David Reed Flum, MD, MPH, FACS

October 14, 2008 to the James IV Association of Surgeons

James IV Traveling Fellowship Report


I am grateful to the James IV Association of Surgeons for the honor and privilege of being a 2008 James IV traveler. My six weeks of travel were a precious opportunity to expand my professional network, gain a broader understanding of the professional issues I am most interested in, and spend concentrated time with my family learning about and exploring amazing places. I visited six countries (England, the Netherlands, Sweden, Spain, Singapore, and Malaysia) in six weeks and traveled with my wife and three children (ages 12, 10 and 5) for all but the last ten days.

My research and professional interest is in evaluating and improving the quality and safety of surgical care. Using a combination of observational research, public policy, and community- based participatory interventions, I have worked to advance these goals in the United States. In Washington State, I worked to create the Surgical Care and Outcomes Assessment Program (SCOAP), a 35-plus hospital coalition that tracks and provides feedback on performance data for general, bariatric, vascular, and pediatric surgical care with the aim of improving quality. Though I had heard that several countries have audit systems like SCOAP in place or in development, I had very little international exposure in these areas and little first-hand knowledge of the ways in which other healthcare systems were approaching these issues. I also knew few international surgeon leaders in these areas.

My focused interest during the travel fellowship was to better understand the ways in which different healthcare systems tackle critical issues in surgery: how new procedures and technology are introduced, how safety and quality in surgery are tracked, how costs are contained, and how variability in safety and quality is mitigated.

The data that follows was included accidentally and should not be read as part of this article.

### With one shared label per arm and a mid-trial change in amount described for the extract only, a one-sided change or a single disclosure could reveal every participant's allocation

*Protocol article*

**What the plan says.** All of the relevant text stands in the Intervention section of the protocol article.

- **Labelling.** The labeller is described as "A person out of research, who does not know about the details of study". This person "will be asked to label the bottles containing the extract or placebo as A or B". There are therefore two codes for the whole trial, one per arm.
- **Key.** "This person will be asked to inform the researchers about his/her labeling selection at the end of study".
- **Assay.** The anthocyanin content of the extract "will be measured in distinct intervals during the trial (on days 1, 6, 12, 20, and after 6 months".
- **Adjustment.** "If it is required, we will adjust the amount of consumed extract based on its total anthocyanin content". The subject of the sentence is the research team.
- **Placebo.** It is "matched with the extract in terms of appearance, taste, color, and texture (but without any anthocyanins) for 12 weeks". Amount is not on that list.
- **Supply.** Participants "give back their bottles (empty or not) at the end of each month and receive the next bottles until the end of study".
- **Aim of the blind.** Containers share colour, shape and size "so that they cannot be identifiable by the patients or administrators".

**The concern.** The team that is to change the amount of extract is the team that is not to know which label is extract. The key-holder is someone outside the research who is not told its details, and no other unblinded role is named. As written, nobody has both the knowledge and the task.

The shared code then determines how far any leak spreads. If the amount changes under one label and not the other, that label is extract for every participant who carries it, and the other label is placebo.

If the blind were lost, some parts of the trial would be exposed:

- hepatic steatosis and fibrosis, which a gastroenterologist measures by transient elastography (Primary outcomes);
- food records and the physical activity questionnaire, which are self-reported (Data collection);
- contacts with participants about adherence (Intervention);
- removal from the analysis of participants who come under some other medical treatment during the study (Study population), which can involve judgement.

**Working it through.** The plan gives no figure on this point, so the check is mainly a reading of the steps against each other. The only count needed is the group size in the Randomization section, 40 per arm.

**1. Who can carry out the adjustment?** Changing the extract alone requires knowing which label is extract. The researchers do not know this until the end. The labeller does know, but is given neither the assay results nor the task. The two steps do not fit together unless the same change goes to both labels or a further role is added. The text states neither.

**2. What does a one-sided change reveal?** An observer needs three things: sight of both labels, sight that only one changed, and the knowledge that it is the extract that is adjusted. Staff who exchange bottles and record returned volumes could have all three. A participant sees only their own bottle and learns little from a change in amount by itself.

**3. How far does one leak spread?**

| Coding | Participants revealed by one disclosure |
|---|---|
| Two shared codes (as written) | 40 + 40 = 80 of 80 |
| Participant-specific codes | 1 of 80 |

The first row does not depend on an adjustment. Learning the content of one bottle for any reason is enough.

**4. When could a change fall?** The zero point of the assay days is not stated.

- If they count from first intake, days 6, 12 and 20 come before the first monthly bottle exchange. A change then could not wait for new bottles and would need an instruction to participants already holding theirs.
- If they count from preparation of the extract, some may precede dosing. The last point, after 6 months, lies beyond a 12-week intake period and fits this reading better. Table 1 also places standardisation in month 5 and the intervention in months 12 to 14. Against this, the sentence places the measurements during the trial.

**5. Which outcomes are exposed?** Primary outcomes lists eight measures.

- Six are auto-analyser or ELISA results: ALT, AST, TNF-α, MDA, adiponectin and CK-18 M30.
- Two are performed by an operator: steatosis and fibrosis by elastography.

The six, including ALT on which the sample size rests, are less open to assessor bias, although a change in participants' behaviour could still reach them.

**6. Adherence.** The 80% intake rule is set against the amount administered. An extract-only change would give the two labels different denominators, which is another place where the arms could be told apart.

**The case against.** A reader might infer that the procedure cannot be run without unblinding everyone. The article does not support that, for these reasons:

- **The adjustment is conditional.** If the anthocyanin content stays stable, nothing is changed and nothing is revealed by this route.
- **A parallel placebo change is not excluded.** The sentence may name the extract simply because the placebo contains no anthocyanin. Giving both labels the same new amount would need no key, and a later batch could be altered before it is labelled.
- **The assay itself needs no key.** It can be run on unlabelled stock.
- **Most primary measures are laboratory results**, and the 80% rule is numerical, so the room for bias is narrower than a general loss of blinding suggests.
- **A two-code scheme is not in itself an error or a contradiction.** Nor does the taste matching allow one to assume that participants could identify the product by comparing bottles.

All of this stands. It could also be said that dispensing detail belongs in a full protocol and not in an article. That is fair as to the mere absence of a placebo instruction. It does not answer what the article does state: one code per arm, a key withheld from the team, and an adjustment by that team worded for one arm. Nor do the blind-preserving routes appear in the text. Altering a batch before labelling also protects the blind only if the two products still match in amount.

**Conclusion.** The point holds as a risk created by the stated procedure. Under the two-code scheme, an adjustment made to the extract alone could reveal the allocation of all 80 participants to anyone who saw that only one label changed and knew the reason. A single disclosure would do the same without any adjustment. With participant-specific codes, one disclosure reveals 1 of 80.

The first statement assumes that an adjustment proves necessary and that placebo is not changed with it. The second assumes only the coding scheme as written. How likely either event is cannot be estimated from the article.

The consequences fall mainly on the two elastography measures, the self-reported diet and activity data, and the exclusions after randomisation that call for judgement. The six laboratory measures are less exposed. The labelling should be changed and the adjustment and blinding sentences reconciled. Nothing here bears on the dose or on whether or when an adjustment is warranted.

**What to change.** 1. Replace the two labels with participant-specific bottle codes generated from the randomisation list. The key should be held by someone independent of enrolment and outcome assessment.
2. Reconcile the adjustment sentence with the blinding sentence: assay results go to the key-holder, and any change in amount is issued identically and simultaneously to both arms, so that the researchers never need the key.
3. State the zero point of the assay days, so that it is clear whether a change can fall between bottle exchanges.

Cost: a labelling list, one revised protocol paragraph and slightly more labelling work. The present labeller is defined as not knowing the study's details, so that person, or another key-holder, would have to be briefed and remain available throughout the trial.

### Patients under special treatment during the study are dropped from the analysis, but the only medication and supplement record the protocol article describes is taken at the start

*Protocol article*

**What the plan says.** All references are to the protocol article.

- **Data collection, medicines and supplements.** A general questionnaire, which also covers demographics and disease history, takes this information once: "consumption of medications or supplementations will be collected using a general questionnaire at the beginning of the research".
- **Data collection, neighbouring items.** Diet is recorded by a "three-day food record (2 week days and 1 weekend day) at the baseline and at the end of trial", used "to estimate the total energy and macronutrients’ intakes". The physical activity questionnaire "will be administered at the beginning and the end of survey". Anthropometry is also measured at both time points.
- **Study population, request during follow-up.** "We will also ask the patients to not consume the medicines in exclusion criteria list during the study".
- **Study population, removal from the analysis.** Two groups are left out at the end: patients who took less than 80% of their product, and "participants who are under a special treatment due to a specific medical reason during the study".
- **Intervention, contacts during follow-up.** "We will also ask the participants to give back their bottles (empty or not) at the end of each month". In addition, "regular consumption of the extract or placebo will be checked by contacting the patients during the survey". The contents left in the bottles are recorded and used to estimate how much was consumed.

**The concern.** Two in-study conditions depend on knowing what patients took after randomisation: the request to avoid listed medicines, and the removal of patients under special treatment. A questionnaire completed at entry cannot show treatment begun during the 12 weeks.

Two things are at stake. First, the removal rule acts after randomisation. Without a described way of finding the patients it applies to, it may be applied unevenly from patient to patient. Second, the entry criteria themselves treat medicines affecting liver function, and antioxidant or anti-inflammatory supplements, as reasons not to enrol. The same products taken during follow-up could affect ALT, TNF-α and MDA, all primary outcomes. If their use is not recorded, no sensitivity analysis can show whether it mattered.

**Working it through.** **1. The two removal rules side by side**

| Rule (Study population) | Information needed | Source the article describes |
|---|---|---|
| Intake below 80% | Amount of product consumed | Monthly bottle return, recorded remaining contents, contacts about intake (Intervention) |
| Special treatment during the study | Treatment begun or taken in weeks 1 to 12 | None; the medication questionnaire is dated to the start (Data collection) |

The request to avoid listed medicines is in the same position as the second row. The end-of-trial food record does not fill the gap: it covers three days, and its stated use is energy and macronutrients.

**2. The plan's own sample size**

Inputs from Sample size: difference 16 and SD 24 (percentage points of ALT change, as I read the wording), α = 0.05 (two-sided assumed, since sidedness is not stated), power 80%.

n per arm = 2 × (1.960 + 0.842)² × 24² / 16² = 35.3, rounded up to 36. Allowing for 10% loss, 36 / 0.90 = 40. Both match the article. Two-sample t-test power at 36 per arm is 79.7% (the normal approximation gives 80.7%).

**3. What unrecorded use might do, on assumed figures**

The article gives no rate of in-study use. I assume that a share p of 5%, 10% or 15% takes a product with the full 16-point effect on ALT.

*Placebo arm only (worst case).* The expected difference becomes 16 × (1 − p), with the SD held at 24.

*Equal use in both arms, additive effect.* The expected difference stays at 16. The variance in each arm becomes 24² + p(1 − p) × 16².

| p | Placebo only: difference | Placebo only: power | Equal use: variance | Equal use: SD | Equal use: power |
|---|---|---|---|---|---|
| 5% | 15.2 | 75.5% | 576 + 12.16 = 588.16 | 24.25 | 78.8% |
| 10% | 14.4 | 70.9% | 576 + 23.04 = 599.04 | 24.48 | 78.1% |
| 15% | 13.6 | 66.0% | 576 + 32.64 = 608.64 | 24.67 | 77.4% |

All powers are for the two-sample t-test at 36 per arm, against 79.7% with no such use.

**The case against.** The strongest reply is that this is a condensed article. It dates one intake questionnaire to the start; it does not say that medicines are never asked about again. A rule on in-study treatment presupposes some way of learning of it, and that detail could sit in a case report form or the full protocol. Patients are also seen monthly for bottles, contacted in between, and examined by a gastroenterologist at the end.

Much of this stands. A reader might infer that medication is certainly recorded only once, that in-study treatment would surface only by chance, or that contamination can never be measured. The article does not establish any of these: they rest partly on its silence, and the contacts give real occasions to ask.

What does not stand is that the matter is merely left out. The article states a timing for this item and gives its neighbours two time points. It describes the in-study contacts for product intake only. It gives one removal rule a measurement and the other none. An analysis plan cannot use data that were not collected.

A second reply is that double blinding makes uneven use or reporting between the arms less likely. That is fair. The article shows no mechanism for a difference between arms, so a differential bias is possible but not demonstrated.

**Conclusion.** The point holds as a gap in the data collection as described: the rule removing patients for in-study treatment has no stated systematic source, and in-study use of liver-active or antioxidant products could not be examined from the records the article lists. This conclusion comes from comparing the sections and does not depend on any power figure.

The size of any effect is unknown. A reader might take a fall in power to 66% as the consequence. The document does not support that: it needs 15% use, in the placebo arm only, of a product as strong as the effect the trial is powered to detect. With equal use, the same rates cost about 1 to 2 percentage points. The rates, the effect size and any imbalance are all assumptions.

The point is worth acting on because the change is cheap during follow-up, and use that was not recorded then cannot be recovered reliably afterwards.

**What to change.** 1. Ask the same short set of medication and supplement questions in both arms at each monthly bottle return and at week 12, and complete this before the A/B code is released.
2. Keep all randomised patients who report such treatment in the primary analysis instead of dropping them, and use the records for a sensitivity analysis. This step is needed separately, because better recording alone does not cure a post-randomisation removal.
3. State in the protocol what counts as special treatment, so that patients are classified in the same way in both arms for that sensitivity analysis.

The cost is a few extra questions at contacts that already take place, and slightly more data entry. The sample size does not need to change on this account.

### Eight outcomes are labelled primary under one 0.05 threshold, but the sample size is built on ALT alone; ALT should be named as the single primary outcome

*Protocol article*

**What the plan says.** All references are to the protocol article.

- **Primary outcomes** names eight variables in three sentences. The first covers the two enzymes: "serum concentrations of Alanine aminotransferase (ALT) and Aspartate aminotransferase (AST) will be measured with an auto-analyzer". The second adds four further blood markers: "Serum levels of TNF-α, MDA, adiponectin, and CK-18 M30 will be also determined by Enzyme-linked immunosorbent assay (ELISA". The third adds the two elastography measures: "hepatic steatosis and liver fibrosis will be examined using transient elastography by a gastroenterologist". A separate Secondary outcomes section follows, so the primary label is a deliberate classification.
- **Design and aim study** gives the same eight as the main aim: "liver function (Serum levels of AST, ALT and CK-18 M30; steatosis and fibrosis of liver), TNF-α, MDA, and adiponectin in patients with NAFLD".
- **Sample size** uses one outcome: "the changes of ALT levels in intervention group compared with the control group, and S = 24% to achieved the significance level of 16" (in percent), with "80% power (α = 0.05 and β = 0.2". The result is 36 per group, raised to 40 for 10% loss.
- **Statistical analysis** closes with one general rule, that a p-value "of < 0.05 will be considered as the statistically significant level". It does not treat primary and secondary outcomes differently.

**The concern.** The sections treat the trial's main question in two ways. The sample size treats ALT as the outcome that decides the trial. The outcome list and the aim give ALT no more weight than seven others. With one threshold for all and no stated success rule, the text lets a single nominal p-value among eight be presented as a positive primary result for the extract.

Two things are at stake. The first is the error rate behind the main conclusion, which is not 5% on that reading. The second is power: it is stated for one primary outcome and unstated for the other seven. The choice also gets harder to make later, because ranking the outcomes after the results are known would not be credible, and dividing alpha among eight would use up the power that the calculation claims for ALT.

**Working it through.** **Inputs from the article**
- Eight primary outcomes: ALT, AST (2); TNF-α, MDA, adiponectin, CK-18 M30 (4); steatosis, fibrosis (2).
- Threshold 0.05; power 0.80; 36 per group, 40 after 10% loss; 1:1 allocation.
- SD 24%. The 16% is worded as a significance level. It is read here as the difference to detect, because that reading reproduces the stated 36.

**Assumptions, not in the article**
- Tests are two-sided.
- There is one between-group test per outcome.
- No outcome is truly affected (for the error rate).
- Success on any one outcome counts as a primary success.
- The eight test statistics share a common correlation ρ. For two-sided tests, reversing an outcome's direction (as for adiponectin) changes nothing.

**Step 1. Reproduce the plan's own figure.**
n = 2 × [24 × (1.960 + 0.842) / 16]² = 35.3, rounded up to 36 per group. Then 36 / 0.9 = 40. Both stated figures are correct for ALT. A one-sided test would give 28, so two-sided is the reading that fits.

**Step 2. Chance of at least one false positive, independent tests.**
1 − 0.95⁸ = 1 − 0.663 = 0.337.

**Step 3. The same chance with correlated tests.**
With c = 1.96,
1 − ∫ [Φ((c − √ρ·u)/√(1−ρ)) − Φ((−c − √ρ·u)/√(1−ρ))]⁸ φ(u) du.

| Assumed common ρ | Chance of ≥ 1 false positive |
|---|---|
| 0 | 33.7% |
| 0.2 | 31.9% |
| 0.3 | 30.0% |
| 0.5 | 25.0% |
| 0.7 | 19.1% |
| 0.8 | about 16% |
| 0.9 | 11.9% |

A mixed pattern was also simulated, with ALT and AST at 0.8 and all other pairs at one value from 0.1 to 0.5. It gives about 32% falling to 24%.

I began planning travel in January 2008 by reaching out to former James IV travelers and colleagues who then put me in touch with surgeons in ten countries by email and phone. Through several months of gauging interest and availability, I worked to coordinate schedules and plans with surgeons in eight countries, eventually limiting my travel to six countries for logistical reasons. I focused on surgeons and surgeon leaders who were interested in these topics in countries that represented a wide spectrum of healthcare delivery systems (from free markets to state-driven socialism) so that I could better understand the potential for system- level influence on surgical care. My main goal for this travel was to begin to understand the complex healthcare systems and to create a network of colleagues for future explorations in system comparison. My observations herein are not meant to be sweeping assessments or judgments but rather to reflect my experiences as they provide impetus for future evaluations.


My family and I began our travel in London on June 18. I first went to Oxford-affiliated Horton Hospital in Banbury to spend a “day in the life” of a community practice surgeon so as to best understand the way the healthcare delivery “system” impacts the experience of being a general surgeon. Throughout the day with Mr. Peter McCulloh, I participated in rounds on pre- and post-op patients, observed a laparoscopic cholecystectomy in the operating theater, and met with a group of registrars and training surgeons. I also met with health policy research fellows and reviewed their progress on an outcomes project concerning esophageal cancer surgery across National Health System (NHS) hospitals. We had the chance to talk about recent trends in NHS policy regarding surgeon attire, work hours and time-based performance metrics. There is a curious mix of frustration and pride that practitioners have for the NHS. Universally, the surgeons I met were happy to have the NHS, eager for it to change, and grateful that they did not live and work in other systems.

During a dinner with Jonathan Meakins at the Old Parsonage in Oxford, we discussed health policy and the complex interaction between academic centers and the NHS. There appears to be a frustrating disconnect between NHS management and consulting academic physicians, as well as an often antagonistic relationship between leaders of the system and clinicians and clinician leadership. Academic surgery is particularly frustrating when it comes to controlling clinical quality as the Department Chair has little control in hiring, firing, reassigning, or directing consultants. The Department does not train postgraduates, as that is the the purview of the NHS, and there is a plan to move to a 48-hour work week in 2009 that, though opposed by many academics, seems poised to take effect.